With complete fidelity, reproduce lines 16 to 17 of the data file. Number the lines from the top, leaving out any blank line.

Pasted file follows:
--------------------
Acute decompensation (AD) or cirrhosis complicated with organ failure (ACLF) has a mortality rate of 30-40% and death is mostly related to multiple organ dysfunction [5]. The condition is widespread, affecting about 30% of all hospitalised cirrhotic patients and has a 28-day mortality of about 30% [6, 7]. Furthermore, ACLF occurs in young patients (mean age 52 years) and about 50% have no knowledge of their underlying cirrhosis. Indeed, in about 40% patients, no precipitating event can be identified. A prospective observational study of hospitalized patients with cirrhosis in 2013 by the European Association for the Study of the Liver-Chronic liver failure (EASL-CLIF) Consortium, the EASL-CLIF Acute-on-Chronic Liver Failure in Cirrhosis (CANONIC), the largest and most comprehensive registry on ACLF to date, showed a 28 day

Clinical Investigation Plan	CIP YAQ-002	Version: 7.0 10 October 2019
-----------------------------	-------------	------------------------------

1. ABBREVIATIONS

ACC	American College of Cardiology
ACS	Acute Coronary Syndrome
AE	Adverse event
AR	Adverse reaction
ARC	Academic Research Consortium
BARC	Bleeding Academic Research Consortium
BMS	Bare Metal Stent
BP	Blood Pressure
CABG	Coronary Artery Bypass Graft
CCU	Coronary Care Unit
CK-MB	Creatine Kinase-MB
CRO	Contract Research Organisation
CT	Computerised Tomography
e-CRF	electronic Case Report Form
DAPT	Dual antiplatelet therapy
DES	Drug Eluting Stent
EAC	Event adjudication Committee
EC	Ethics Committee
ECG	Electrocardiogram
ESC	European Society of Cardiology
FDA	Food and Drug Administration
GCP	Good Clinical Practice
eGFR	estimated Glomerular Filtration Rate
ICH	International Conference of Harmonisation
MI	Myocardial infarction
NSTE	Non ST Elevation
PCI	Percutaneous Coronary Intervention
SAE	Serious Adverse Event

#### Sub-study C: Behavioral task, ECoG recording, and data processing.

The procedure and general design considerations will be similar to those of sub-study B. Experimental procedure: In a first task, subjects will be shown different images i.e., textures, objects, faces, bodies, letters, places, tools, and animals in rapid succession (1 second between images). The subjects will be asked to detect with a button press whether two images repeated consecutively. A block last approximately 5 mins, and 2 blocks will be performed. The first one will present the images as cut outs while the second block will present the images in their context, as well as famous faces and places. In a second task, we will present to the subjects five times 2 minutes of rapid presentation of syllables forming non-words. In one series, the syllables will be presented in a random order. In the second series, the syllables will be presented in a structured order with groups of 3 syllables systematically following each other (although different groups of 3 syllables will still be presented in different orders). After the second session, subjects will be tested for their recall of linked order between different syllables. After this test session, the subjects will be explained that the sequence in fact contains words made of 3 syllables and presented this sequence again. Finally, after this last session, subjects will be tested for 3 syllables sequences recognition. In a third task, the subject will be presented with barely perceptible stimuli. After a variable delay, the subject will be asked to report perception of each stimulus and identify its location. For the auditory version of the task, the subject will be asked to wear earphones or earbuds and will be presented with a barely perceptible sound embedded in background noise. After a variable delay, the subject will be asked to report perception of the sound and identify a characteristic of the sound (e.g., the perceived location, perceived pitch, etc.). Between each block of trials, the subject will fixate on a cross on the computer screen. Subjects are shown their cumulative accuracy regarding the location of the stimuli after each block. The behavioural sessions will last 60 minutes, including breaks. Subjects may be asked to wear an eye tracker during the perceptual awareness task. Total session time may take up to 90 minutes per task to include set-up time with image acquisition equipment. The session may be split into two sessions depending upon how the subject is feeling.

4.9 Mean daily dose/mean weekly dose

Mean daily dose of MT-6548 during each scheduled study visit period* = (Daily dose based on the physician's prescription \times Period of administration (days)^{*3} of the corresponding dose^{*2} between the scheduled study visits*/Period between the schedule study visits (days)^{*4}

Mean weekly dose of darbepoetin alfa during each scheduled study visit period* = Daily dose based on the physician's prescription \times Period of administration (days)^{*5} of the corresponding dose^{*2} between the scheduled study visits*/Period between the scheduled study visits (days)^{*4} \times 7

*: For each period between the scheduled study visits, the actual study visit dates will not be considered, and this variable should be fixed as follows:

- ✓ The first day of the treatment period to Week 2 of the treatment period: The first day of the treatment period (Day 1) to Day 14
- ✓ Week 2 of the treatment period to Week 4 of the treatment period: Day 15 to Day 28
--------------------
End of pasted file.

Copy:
CRO	Contract Research Organisation
CT	Computerised Tomography